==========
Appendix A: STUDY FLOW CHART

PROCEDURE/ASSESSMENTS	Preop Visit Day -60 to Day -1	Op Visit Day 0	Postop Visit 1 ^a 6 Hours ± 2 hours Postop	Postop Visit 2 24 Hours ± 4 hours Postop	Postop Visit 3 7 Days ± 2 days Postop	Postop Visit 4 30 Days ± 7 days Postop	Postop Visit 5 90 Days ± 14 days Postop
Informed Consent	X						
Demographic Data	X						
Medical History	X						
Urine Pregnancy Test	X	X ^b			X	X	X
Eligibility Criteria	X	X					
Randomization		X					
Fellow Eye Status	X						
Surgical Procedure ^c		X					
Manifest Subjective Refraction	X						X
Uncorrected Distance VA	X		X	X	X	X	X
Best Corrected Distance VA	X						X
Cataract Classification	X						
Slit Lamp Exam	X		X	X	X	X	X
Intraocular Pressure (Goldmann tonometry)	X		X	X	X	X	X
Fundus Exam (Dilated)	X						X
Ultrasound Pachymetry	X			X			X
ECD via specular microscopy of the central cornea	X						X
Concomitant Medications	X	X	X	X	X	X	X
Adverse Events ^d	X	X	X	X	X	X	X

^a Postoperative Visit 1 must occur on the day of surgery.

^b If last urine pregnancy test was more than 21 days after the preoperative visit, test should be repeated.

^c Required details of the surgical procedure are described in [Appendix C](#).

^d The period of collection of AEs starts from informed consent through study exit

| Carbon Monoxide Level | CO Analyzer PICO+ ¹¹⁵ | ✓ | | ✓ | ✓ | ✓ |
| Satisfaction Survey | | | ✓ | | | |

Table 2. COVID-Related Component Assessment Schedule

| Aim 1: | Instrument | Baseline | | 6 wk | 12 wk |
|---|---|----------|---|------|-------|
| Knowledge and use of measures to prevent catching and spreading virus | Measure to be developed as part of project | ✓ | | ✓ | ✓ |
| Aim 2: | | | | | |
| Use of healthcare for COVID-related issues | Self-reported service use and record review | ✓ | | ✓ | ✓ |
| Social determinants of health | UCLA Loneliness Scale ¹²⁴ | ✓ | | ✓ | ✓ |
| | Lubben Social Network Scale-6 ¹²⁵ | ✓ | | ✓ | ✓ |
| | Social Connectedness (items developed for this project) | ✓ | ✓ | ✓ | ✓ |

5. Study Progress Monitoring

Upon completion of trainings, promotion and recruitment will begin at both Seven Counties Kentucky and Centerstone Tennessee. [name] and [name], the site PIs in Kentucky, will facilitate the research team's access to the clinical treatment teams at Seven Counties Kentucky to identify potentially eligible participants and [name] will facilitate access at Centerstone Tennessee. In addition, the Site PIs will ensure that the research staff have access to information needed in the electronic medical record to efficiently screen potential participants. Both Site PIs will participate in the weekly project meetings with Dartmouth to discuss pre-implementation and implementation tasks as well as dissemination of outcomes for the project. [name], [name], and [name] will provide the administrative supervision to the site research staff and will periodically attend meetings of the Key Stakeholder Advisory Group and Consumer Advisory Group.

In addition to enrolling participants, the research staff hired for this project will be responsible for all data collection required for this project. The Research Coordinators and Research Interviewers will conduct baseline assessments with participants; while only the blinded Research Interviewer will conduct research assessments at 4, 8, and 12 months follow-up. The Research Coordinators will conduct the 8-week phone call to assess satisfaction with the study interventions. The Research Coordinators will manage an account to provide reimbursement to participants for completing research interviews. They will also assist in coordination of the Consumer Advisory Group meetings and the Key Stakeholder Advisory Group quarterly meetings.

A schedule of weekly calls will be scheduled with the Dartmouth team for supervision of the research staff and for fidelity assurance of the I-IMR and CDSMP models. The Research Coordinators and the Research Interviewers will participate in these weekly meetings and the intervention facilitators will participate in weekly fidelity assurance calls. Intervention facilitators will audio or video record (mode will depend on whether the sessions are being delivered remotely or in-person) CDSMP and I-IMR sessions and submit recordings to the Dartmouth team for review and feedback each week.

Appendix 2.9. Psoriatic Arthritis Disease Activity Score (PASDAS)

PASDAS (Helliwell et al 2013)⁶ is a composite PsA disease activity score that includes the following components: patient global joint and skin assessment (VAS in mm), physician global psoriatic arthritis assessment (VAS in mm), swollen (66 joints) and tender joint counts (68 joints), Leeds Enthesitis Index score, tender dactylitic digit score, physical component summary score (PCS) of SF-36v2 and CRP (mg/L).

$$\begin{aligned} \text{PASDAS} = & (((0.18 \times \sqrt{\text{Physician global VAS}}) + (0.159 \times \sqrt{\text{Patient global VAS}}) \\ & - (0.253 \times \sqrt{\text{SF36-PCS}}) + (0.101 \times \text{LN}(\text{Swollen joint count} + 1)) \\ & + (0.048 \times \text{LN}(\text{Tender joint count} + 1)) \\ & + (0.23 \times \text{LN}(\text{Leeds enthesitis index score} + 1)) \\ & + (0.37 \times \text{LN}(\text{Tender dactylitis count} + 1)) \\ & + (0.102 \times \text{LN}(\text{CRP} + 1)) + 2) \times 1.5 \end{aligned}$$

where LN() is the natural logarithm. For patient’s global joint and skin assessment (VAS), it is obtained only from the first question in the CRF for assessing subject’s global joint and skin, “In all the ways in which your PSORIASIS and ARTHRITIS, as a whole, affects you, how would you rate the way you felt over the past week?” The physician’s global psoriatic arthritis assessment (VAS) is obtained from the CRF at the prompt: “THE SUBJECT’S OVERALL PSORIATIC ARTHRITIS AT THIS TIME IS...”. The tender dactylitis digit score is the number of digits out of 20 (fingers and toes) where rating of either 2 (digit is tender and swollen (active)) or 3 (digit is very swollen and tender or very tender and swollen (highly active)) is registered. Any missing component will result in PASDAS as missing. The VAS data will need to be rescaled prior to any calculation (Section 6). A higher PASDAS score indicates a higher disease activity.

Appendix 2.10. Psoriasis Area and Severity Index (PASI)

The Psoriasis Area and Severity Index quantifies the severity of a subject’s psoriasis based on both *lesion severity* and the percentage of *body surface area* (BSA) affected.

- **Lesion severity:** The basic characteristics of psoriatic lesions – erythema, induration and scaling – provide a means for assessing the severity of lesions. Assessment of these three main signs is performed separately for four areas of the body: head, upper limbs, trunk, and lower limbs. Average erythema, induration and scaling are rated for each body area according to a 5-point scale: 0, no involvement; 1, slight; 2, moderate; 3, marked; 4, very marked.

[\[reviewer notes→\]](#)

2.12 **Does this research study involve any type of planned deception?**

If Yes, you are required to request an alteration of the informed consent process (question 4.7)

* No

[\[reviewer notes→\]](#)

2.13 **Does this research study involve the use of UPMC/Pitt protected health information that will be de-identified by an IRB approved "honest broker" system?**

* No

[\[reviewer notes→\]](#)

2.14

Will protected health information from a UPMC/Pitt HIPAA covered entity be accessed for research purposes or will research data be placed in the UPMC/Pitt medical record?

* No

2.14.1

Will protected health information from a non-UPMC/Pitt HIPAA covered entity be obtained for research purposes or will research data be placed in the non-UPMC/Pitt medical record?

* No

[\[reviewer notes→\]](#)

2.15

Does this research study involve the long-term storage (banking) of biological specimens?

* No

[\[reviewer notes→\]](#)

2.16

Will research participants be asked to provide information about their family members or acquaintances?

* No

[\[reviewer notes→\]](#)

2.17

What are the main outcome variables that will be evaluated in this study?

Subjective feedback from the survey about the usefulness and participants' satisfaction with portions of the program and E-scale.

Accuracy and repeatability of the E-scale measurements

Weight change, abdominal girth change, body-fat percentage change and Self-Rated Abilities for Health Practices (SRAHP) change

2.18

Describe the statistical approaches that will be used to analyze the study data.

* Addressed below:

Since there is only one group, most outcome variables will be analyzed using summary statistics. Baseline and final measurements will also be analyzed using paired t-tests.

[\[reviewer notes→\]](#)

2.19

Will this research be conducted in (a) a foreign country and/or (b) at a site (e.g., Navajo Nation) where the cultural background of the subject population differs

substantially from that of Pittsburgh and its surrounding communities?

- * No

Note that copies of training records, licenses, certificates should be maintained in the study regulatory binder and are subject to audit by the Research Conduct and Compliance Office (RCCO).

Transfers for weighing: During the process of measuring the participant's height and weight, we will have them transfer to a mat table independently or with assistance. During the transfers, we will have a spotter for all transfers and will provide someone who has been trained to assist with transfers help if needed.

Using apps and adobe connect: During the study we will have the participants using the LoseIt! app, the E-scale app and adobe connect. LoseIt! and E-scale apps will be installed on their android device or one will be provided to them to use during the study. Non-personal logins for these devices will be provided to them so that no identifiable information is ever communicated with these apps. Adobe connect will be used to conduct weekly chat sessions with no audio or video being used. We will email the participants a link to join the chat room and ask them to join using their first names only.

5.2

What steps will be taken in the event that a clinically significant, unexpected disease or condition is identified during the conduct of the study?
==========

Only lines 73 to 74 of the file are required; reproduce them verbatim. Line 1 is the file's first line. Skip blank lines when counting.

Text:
Subjective feedback from the survey about the usefulness and participants' satisfaction with portions of the program and E-scale.

Accuracy and repeatability of the E-scale measurements